|Title||Spanning the Boundary between Climate Science and Coastal Communities: Opportunities and Challenges|
|Publication Type||Journal Article|
|Year of Publication||2013|
|Authors||Shaw J, Stocker L., Galano G.D.|
|Journal||Ocean & Coastal Management|
|Keywords||boundary organisation, boundary spanning, Coastal governance, community, science-policy divide, Western Australia|
Climate science is complex and sometimes controversial. One of the challenges for coastal adaptation is spanning the boundary between the technical scientists and other stakeholders including local communities and decision-makers. The technical science is very much the domain of professional climatologists, meteorologists, modellers, oceanographers, biologists and geomorphologists. However, the application of this science to the strategic and tactical management of a local coast and ocean requires applied knowledge about the particular coast and the marine environment, including its vulnerability, community values, local politics and relationships, and formal and informal decision-making pathways. We suggest here that there are many organisations and individuals who play important roles in spanning these boundaries. Their roles include some or all of the following: bringing stakeholders together to negotiate pathways forward; translating the complex technical science into terms useful for management and conveying the needs of management or community to scientists; facilitating new applied knowledge and awareness through deliberations; and mediating conflict resulting from different priorities among the stakeholders.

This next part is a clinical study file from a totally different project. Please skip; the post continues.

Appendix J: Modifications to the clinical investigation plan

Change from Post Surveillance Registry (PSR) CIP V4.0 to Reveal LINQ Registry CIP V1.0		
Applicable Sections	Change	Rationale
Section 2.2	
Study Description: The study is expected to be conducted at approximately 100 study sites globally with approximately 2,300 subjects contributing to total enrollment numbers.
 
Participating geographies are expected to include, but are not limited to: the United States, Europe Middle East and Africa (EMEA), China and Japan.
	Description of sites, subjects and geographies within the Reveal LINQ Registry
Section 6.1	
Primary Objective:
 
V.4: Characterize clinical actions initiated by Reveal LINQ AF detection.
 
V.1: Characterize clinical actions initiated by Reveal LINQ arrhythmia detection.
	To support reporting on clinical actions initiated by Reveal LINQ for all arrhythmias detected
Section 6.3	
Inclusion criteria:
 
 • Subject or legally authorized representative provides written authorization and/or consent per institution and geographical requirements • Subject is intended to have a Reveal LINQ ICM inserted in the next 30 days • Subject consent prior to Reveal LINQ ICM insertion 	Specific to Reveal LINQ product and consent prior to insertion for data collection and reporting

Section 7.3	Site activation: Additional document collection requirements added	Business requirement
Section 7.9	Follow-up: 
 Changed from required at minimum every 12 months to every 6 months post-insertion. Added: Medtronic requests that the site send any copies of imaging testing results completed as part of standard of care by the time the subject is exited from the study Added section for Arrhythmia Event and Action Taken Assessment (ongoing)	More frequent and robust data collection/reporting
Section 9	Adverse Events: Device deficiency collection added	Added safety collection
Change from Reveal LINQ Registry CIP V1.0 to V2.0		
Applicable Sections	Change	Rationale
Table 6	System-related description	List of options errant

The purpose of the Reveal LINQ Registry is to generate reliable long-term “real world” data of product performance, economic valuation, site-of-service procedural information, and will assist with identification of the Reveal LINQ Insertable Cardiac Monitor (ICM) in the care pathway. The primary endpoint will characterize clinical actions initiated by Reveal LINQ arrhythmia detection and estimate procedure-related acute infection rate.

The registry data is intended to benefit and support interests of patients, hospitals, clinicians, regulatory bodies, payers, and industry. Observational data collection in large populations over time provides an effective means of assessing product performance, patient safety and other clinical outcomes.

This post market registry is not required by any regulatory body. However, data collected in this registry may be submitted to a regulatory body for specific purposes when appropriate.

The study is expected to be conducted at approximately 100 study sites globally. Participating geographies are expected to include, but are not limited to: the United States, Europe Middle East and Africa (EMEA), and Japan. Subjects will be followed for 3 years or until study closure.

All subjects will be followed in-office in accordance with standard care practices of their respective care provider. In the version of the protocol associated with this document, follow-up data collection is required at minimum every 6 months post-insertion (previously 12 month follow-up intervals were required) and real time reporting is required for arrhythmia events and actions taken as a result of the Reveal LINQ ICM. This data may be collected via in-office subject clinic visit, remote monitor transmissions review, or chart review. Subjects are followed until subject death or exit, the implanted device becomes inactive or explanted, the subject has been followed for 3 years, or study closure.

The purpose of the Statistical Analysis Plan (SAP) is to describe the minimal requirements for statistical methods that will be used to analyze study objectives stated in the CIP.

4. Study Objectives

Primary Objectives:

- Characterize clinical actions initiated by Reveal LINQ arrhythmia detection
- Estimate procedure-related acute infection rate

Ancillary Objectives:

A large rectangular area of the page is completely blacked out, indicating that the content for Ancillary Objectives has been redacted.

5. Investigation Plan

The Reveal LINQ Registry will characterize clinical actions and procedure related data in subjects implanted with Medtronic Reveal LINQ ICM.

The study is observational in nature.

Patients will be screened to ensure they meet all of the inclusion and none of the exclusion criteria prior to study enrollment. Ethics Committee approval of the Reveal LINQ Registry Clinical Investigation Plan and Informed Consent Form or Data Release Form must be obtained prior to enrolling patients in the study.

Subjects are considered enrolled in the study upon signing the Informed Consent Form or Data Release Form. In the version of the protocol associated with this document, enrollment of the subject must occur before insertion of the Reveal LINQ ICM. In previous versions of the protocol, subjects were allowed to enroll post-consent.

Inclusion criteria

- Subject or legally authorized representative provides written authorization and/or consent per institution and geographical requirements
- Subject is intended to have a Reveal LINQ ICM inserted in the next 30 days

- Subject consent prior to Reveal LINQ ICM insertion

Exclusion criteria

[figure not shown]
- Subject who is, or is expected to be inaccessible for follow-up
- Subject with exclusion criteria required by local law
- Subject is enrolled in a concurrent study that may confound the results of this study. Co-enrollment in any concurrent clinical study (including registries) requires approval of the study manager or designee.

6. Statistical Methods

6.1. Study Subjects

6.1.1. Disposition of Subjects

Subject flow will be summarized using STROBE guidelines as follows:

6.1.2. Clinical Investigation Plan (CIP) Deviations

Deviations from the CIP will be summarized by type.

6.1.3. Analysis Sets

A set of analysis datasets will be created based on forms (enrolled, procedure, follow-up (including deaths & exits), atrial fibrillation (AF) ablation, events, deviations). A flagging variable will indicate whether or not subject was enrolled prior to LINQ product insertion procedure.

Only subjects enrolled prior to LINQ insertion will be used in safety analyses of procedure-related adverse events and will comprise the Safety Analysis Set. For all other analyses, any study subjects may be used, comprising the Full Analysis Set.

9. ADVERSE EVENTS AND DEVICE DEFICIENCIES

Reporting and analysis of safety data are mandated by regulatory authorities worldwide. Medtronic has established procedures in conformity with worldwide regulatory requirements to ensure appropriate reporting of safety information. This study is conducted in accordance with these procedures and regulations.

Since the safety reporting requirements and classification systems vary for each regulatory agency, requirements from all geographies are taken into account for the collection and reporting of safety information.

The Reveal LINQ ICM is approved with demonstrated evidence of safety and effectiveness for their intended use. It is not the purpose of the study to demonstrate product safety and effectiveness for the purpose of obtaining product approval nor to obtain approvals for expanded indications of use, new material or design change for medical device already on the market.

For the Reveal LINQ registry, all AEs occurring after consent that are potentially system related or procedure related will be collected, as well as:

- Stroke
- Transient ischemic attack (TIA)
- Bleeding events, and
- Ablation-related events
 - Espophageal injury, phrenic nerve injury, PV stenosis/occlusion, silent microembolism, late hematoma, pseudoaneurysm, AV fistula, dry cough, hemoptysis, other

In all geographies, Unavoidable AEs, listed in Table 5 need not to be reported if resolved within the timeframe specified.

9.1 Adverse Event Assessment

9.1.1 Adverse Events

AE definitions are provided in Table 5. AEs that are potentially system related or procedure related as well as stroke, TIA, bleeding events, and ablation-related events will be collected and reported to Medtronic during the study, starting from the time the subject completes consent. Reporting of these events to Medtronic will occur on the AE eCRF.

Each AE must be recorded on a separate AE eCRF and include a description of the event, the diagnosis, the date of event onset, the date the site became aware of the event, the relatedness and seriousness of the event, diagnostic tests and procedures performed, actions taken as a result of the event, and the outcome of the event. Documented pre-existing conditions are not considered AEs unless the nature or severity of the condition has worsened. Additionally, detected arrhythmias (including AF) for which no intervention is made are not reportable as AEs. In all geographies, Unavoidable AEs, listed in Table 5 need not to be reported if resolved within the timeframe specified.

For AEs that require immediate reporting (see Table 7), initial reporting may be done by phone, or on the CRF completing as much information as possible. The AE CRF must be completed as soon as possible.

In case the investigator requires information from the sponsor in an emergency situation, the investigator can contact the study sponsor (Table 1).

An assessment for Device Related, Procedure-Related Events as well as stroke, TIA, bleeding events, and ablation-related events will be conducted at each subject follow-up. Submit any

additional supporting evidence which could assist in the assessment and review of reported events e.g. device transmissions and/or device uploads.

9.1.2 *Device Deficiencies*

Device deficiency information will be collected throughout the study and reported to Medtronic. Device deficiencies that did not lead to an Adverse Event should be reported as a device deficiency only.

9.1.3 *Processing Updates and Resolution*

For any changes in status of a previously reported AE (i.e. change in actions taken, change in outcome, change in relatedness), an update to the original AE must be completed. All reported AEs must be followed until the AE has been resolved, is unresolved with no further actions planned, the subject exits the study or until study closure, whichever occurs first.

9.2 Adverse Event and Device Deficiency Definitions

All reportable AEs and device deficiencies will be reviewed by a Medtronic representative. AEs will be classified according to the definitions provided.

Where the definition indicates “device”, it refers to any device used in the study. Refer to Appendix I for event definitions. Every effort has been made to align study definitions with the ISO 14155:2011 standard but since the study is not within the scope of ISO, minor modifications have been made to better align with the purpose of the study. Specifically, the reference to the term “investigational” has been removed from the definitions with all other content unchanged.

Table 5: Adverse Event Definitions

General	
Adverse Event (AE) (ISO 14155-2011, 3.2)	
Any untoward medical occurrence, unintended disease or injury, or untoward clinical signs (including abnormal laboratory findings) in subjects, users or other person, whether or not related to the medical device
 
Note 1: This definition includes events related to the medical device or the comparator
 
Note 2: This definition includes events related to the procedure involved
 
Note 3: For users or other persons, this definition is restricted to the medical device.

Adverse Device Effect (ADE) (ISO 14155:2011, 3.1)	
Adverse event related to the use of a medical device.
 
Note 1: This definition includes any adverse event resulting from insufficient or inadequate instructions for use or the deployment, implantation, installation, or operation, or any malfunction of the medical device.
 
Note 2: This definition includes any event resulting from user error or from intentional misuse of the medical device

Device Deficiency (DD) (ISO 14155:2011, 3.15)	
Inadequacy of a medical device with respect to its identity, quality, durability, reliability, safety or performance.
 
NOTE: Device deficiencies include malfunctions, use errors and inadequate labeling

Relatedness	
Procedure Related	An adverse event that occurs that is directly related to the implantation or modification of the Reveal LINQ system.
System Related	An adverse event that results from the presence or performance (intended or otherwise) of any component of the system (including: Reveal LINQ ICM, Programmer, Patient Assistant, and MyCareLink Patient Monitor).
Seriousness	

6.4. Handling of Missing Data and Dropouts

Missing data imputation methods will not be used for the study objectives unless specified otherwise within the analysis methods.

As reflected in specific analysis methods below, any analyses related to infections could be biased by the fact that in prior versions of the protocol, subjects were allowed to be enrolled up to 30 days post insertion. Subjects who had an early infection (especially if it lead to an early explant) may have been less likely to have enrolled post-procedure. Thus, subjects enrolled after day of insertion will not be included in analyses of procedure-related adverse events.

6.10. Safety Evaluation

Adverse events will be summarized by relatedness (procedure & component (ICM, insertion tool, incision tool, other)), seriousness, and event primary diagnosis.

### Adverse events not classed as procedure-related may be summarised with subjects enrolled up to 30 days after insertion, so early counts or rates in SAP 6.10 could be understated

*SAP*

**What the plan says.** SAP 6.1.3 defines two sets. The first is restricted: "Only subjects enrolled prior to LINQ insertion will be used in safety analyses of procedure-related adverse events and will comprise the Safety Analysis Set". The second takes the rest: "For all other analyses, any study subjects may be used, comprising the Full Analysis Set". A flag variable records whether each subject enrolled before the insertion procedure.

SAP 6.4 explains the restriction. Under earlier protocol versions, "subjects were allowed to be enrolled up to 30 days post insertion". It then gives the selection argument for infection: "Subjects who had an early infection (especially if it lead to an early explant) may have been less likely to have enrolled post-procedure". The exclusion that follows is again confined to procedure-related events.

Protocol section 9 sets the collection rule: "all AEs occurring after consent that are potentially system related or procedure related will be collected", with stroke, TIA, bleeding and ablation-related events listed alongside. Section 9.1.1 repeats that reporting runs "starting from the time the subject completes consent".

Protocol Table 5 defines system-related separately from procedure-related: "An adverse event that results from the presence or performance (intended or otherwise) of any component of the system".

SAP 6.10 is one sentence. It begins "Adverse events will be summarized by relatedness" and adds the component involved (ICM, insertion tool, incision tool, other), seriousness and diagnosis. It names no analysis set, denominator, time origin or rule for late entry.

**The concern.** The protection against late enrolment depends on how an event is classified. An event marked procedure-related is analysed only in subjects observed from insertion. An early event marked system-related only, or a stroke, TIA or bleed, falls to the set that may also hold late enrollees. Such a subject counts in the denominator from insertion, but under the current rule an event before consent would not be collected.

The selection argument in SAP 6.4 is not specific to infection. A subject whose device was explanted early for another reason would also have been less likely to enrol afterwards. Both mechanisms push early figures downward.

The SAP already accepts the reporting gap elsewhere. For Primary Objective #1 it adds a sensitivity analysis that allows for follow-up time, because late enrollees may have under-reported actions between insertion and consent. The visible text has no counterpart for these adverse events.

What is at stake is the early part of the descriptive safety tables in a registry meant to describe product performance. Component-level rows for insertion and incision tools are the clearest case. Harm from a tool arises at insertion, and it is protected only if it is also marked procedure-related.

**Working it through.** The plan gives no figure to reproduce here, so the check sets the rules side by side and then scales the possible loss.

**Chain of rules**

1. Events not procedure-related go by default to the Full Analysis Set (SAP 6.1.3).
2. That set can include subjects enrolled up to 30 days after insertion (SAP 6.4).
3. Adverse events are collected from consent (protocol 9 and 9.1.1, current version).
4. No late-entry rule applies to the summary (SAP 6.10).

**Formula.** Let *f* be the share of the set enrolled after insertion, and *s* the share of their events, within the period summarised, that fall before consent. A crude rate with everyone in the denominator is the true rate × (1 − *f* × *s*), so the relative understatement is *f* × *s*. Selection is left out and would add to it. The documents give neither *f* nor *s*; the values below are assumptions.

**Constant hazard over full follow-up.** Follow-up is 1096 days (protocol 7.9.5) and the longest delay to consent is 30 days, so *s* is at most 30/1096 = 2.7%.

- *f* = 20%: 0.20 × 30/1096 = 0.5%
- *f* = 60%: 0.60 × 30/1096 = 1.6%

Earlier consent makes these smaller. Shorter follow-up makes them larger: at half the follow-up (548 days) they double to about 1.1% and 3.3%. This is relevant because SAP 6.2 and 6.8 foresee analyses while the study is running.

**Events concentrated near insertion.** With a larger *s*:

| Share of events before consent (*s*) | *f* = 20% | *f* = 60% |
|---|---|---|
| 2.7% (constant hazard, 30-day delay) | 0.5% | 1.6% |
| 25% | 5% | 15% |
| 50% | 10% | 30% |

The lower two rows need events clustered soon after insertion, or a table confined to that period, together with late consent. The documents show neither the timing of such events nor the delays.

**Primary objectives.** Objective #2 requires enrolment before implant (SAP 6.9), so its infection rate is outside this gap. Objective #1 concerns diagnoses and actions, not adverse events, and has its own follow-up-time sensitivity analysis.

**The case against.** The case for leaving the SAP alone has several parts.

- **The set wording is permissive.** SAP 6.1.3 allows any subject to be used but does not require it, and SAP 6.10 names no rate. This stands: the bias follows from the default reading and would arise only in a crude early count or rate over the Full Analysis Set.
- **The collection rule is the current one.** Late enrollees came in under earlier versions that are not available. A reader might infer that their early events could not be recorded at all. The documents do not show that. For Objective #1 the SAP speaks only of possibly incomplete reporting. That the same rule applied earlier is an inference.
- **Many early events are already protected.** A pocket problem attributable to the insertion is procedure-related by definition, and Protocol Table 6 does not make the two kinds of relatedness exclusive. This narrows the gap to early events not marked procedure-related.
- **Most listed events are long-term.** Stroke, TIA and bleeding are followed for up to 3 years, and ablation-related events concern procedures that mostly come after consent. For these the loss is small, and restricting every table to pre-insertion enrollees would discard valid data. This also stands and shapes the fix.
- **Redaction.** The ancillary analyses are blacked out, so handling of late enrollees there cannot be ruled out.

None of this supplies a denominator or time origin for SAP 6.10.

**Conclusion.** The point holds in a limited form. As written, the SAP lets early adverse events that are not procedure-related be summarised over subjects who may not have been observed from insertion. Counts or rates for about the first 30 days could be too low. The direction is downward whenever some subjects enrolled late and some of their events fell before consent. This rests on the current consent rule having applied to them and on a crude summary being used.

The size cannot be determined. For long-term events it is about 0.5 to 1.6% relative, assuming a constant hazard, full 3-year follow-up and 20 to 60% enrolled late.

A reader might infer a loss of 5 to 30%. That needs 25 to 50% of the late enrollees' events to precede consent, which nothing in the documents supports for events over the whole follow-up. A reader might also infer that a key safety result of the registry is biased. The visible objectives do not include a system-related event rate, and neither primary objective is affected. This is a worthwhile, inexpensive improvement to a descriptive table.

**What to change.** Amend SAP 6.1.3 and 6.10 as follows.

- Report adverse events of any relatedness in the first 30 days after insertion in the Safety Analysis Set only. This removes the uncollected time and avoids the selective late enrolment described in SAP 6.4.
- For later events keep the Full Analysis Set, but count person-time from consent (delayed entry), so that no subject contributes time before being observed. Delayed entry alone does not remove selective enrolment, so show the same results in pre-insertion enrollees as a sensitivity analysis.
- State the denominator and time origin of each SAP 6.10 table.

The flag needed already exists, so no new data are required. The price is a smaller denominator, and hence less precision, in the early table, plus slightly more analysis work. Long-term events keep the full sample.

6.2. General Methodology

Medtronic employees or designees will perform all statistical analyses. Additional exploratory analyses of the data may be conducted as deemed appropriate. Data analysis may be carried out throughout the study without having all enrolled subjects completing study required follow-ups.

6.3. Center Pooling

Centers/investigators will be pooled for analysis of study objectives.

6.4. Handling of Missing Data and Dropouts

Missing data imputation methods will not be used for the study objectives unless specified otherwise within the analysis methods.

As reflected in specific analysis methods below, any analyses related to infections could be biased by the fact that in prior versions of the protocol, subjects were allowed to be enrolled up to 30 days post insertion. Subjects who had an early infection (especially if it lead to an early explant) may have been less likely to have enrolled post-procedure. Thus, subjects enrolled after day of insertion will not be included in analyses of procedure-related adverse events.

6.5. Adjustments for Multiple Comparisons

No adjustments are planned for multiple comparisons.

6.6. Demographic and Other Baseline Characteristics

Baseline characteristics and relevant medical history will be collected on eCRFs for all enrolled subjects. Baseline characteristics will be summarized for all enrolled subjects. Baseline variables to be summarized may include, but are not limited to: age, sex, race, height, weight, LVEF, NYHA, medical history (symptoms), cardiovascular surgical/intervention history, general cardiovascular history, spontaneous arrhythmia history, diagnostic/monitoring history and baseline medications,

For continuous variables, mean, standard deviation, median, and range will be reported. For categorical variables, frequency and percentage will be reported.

In this paper we focus on organisations and agents who are endeavouring to cross these long-standing boundaries and successfully move climate science information between the knowledge-makers and decision-makers in Australian coastal communities. We use two case studies to examine the opportunities and challenges for the uptake of climate science in these communities. The first case study (OceanWatch: a potential boundary organisation for enabling climate science uptake in the commercial fishing industry) is on enabling climate science uptake in the fishing industry through the potential role of a not-for-profit organisation. The second (Northern Agricultural Catchments Council: managing boundaries for coastal adaptation in the City of Geraldton and its region) explores planning for the coastal town of Geraldton, Western Australia and its surrounding region. For each case study we analyse the functions of convening, collaborating, translating and mediating played by boundary organisations and boundary spanners. We then assess their capacity to enhance the salience, credibility and legitimacy of the process.